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Cannot log in to XP from one user account

by causewayer / November 26, 2014 6:51 PM PST

I cannot log in to XP Home Edition SP3 on my main user account, which has Administrator access. It hangs on 'Loading Personal Settings'. There seems to a lot of processing activity as the fan speed increases. Other accounts open OK.

I set up a new Admin level user account and I expected to be able to copy my files over to it after logging in as Admin using Safe Mode, but although I can see the 'problem user' directory, I get the message that the directory 'Is not accessible. Access is denied'. I don't have the 'turn off Simple File Sharing' option as it's not XP Pro, and I cannot change the sharing permissions of the directory.

I have also tried starting in Diagnostic Mode, even though I didn't expect that would help as other Windows accounts are OK. There are no previous restore points.

So, although I can access the PC, I can't get to my files.

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All Answers

Best Answer chosen by causewayer

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Re: corrupted account
by Kees_B Forum moderator / November 26, 2014 7:24 PM PST

Google the following: XP TAKE OWNERSHIP

It will tell you what you have to do to take ownership of the folders/files you want to copy. An even easier solution would be to copy them from your backup. Don't you have a backup?

Kees

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Thanks
by causewayer / November 28, 2014 7:29 PM PST
In reply to: Re: corrupted account

Thanks, Kees. Taking ownership worked and I was able to copy my files to the new user. BTW, I do have a backup but it is a week or so old so I would have lost a little data.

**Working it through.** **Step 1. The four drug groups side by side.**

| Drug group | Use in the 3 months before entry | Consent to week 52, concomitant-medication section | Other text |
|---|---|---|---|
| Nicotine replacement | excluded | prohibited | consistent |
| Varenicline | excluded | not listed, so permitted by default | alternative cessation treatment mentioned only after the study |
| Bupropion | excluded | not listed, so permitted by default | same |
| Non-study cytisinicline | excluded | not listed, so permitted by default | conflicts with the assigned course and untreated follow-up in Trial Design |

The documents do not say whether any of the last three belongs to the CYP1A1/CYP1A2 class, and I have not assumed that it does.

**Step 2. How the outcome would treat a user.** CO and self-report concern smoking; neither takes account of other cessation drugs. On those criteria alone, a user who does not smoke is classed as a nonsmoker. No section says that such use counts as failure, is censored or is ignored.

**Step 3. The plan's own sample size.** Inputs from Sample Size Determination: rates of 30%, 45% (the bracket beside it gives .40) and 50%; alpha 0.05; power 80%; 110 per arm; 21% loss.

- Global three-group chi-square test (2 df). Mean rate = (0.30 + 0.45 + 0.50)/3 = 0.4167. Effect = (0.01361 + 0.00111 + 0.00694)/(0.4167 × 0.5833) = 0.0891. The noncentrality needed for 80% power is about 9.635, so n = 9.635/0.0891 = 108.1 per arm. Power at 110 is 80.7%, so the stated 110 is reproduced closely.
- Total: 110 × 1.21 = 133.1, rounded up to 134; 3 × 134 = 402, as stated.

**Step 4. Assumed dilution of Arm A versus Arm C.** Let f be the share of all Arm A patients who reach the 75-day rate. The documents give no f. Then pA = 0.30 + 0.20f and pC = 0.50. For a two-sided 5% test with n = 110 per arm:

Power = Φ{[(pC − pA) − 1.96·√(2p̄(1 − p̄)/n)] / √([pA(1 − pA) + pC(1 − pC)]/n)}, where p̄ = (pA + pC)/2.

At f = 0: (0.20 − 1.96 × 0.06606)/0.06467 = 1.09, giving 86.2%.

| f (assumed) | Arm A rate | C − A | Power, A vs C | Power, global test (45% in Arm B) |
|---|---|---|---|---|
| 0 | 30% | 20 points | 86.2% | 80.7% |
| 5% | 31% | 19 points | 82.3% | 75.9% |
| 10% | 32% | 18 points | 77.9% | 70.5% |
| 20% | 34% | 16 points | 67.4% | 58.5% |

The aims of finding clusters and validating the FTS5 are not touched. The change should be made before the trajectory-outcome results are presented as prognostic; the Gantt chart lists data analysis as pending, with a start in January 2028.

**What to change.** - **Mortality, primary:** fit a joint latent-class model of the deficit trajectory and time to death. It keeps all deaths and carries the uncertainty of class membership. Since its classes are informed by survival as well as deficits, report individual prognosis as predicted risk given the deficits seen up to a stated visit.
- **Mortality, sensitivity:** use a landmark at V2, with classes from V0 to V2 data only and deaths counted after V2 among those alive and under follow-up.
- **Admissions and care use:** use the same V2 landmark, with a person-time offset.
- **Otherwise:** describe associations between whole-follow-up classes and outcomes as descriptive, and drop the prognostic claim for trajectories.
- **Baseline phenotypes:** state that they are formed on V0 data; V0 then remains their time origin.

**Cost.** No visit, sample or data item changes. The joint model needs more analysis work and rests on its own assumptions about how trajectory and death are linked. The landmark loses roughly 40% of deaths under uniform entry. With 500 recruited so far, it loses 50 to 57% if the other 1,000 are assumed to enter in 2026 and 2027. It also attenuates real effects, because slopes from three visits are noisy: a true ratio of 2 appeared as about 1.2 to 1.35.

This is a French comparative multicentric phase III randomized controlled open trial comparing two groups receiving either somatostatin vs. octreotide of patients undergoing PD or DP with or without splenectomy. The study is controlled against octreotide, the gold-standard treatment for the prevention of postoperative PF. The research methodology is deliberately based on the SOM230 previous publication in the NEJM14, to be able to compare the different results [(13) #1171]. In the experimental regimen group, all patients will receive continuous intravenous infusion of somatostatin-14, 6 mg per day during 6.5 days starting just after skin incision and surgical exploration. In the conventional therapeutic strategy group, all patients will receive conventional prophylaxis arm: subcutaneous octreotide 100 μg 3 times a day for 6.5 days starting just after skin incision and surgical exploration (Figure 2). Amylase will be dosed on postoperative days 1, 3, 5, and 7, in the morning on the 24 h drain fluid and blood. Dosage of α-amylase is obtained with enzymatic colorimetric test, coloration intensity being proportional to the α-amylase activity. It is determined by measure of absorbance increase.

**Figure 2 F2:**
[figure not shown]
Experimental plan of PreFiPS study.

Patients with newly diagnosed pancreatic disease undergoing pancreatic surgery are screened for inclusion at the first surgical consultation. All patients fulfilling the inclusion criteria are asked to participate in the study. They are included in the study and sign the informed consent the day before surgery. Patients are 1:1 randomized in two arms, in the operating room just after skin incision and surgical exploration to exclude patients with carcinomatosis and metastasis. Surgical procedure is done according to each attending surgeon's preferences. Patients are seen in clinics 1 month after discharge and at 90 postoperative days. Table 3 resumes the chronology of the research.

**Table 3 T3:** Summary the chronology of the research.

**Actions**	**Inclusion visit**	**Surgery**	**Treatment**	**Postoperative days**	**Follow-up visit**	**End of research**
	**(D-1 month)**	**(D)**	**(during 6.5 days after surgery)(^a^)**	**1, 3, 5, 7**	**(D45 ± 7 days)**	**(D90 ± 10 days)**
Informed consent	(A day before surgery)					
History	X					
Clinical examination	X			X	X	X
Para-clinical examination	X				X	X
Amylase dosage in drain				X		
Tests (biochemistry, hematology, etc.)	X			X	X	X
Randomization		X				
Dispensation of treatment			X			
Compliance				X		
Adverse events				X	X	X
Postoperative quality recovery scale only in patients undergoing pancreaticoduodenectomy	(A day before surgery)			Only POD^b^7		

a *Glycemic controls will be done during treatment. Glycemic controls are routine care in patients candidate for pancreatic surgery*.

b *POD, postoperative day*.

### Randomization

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Answer
Just a tip
by Steven Haninger / November 26, 2014 7:00 PM PST

As I recall, "the" administrator account in XP Home is only accessible through safe mode. If you've never created a password for the account, it is blank. A lot can be done with that account that can't be done with other admin accounts in normal operating mode. I can't give you specific information on how to solve your problem as sometimes it becomes a matter of saving account files, deleting the account, creating a new one and restoring the old account files to the new one.

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Answer
True.
by R. Proffitt Forum moderator / November 26, 2014 11:22 PM PST

Read Kees' reply but this is all about learning about backup, ownership, the old XP CORRUPT PROFILE issue (which I think was never resolved in 14+ years.)

But the good news is that usually the take ownership or booting another CD usually gets you access.
Bob

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Answer
file systems
by James Denison / November 26, 2014 11:47 PM PST

First, you can access the files if you boot to a LIVE DVD type Linux distro like Mint, Kubuntu, Zorin, Ubuntu, Lubuntu and move the files under the new account.

Second, the reason this happens is because NTFS file system allows file permissions to be set, which is often NOT the best system for home users. Great for business with IT departments, not for average user.

Third, the alternate file system to use is FAT32. It not only doesn't have file permissions, any files with permissions set will have those stripped off when copied to the FAT32 partition. So, if you ever want to save files that everyone can have access to, such as flashdrive or external harddrive, that's the best file system to use up to 2TB in size. Unfortunately, Windows won't allow you to create a FAT32 partition larger than about 30GB. Oddly enough though, windows will install to and read from FAT32 partitions up to 2TB in size. Some people use a different system to create the large FAT32 formatted partitions on hard drives and then install windows to that. However that's only up to XP, because starting with Vista, you can't even install windows to a FAT32 partition anymore, but can still read and write to one.

So, what about those who want files to NOT have permissions set for them? Here we install windows to one partition, then swap the My Documents folder to a second partition that is a large FAT32 partition. That way, no matter if the system fails, or windows has to be reloaded, the files are still there without permission problems to access.

There are other more complicated ways involving changing the file permissions, but each has their preference.

I use Linux, it doesn't care about windows file permissions, so anytime you have files lost to windows permissions, you can access them from a Linux LIVE DVD. You create one by downloading the ISO file and "burning the image" to a DVD, or CD if smaller distro. I could go into excruciating details if wanted, but this is a brief version.

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